Reflection on Council of Australia Catholic Women Colloquium 2019
Water as we all know is central to our health and wellbeing and has the power to revitalise our spirits.
Having spent the weekend of 22-24 February at the Council of Australia Catholic Women Colloquium 2019 – themed “Stirring the Waters,” I have come to appreciate the essence of John 5:1-15, where Jesus healed the crippled man by the pool. By the end of the third day of the conference, the healing power that came from listening to the experiences of many women was engraved deep in our stirring hearts.
Playing it back, I was in awe of the 165 women who showed up representing all states and territories across our great southern land. The esteemed presentations from keynote speakers such as Dr Michelle Connolly, who spoke about inclusivity and synodality, and clearly defined synod as the path that we journey together and our ability to meet people where they are at, rethink the way forward and have the courage to keep moving forward.
Dr Trudy Dantis, during her Women & Leadership in Australia workshop, highlighted that despite the increase in overall female population in Australia, the percentage of female Catholics from 2011 to 2016, has declined (26.0% to 23.4%) respectively. However, the good news lies in the increase percentage of Catholic women with university degrees has increased during the same period from 19.4% to 23.1%, and exceed the male representation at only 17.7%.
With 61% of female Catholics being employed or actively seeking work, of which over 65% held positions of Sales Assistance, General Clerical and Receptionist whilst the remaining 35% held professional positions as Teachers and Registered Nurses – clearly highlighted the need to encourage and build the confidence of the highly qualified female talent to take on greater leadership roles in our community.
To fundamentally understand the unique needs of our community it was refreshing to hear from Debra Zanella, CEO of Ruha, about her close work with the people of Western Australia who experienced significant life changing events such as domestic violence, drug abuse, and homelessness. She created a unique framework for mission and mercy on the margins based on the teachings of Pope Francis’s TED Talk and changed the measure of impact from supporting homeless services to ending homelessness.
I believe the Holy Spirit is a great impetus for us to transform many lives and we have started this journey through the lens of Plenary 2020.
Lana Turvey-Collins, Theresa Simon, Sarah Moffat and Dr Debra Sayce, members of the Plenary Council Executive Committee, shared with us great lived experiences of prayer and discernment, and the need to reconnect our lives with the sick, elderly, our youth and remind ourselves of God’s love and mercy and the beauty he has surrounded us with the gifts of each other and that of our abundantly rich Aboriginal land that we all are blessed to call home.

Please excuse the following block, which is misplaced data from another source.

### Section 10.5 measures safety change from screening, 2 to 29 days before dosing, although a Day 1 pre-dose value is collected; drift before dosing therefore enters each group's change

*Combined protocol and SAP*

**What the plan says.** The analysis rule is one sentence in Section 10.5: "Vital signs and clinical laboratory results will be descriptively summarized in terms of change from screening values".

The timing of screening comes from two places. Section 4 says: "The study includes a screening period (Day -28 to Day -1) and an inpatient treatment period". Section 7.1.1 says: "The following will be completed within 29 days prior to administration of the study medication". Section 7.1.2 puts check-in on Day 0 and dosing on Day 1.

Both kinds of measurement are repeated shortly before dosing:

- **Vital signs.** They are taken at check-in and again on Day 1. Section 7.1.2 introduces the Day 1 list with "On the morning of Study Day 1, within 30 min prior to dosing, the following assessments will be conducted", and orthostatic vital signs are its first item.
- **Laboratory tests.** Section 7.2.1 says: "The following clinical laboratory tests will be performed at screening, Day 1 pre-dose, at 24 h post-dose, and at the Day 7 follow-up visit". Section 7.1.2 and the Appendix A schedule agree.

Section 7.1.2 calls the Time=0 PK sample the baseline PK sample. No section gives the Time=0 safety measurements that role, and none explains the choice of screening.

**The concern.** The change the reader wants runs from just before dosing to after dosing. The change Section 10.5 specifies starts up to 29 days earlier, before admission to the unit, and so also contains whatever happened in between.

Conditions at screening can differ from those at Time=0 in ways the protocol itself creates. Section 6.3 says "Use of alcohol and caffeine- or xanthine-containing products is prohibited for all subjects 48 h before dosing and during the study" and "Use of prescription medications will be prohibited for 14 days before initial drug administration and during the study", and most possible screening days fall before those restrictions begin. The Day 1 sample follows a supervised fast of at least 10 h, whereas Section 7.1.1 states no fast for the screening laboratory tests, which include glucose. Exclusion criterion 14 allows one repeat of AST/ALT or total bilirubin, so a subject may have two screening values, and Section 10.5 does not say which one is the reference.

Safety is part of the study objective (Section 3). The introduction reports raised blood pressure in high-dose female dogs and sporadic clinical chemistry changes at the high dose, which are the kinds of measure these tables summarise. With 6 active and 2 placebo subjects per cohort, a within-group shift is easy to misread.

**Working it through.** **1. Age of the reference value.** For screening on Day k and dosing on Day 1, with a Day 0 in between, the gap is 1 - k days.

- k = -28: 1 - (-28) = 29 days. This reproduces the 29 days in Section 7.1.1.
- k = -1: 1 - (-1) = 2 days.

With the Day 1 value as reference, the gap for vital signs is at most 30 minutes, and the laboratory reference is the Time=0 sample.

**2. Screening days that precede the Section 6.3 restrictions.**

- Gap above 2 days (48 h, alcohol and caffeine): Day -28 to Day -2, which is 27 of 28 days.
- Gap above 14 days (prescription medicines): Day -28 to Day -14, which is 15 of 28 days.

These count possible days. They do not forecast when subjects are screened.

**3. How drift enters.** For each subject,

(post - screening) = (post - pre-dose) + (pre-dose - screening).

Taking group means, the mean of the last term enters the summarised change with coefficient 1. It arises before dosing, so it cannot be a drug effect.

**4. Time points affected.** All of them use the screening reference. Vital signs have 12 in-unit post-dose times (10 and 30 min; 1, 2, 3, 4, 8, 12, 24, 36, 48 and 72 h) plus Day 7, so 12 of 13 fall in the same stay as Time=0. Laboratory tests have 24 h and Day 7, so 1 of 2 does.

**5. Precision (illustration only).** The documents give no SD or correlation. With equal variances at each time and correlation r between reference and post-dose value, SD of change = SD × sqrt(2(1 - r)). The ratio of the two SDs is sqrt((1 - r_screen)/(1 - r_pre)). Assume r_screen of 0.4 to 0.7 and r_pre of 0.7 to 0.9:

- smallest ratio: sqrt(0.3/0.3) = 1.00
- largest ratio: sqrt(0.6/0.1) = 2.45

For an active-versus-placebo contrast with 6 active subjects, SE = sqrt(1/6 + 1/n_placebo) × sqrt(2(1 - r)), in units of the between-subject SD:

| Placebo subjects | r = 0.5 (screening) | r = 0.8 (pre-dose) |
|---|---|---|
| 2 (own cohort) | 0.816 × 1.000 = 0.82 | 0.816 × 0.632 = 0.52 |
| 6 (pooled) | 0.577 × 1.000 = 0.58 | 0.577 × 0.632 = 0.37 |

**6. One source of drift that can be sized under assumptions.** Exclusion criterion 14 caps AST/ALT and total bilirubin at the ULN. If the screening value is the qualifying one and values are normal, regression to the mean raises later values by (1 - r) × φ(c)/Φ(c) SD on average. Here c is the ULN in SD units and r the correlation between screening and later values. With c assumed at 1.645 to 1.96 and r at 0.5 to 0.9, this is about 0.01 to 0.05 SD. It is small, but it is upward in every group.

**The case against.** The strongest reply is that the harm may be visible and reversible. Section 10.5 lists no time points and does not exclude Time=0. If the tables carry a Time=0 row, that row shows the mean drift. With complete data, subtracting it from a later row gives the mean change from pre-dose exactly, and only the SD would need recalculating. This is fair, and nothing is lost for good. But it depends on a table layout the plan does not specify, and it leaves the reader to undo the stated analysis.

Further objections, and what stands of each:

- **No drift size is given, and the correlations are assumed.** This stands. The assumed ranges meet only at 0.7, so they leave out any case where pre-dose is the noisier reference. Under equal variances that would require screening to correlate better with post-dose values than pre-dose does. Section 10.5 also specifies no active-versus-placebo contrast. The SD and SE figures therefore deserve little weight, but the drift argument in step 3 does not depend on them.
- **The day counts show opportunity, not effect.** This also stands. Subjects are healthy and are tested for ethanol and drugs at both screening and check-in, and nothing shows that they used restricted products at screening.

Leadership is complex and challenging at the best of times, and the more senior you become, the greater impact your actions have on others. Many great women who have gone before us, and those who continues to show us the way, highlight the importance of never giving up, being bold and passionate and open to listening and learning, whilst making space for others in our teams to grow, knowing the power of prayer and hope, and of equal importance being joyful and having a good laugh when it doesn’t quite go according to plan!
To me, it is evident the waters are stirred across our great nation, the healing process has begun as the spirits have been upheaved and reignited with a new sense of purpose and direction for the greater good of our Catholic women and young girls who deserve a better future.
Looking beyond gender, it will take a unified effort from our Catholic Clergy, Curia and other leaders along with our lay community to rebuild the house of God in the image of Jesus and his teachings. In the famous words of Cardinal Francois-Xavier Nguyen, “blessed be the leader who works for the common good and not his or her own interest, and one who remains consistent, who works to accomplish radical change to work towards unity, and dispels all evil using the gospel as a guide.”
These are a few of my reflections and I trust this will help guide you in the journey we are about to take together in the spirit of Plenary 2020, and I encourage everyone to ask themselves “What is God Asking for Australia today?”
Padmi Pathinather is the chair of the Diocesan Pastoral Council.